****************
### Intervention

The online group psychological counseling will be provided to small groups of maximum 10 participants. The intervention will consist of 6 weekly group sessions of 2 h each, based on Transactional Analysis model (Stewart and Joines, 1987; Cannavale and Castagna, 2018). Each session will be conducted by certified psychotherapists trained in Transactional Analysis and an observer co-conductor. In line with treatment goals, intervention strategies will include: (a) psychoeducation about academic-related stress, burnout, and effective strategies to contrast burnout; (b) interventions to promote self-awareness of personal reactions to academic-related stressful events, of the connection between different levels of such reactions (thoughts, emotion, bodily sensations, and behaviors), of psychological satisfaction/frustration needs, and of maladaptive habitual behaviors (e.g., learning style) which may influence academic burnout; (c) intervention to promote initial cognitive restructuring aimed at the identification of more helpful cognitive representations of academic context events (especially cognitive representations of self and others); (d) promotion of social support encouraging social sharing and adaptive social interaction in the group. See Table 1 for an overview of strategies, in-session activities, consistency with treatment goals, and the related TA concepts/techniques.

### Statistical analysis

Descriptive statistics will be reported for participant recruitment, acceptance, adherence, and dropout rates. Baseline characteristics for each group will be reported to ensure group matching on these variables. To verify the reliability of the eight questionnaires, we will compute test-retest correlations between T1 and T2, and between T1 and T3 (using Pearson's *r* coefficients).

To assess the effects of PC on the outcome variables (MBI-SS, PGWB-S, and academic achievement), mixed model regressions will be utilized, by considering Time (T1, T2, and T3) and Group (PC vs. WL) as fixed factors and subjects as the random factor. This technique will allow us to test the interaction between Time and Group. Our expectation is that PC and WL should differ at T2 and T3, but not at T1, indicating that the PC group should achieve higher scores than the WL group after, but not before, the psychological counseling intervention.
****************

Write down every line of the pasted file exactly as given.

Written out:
### Intervention

The online group psychological counseling will be provided to small groups of maximum 10 participants. The intervention will consist of 6 weekly group sessions of 2 h each, based on Transactional Analysis model (Stewart and Joines, 1987; Cannavale and Castagna, 2018). Each session will be conducted by certified psychotherapists trained in Transactional Analysis and an observer co-conductor. In line with treatment goals, intervention strategies will include: (a) psychoeducation about academic-related stress, burnout, and effective strategies to contrast burnout; (b) interventions to promote self-awareness of personal reactions to academic-related stressful events, of the connection between different levels of such reactions (thoughts, emotion, bodily sensations, and behaviors), of psychological satisfaction/frustration needs, and of maladaptive habitual behaviors (e.g., learning style) which may influence academic burnout; (c) intervention to promote initial cognitive restructuring aimed at the identification of more helpful cognitive representations of academic context events (especially cognitive representations of self and others); (d) promotion of social support encouraging social sharing and adaptive social interaction in the group. See Table 1 for an overview of strategies, in-session activities, consistency with treatment goals, and the related TA concepts/techniques.

### Statistical analysis

Descriptive statistics will be reported for participant recruitment, acceptance, adherence, and dropout rates. Baseline characteristics for each group will be reported to ensure group matching on these variables. To verify the reliability of the eight questionnaires, we will compute test-retest correlations between T1 and T2, and between T1 and T3 (using Pearson's *r* coefficients).

To assess the effects of PC on the outcome variables (MBI-SS, PGWB-S, and academic achievement), mixed model regressions will be utilized, by considering Time (T1, T2, and T3) and Group (PC vs. WL) as fixed factors and subjects as the random factor. This technique will allow us to test the interaction between Time and Group. Our expectation is that PC and WL should differ at T2 and T3, but not at T1, indicating that the PC group should achieve higher scores than the WL group after, but not before, the psychological counseling intervention.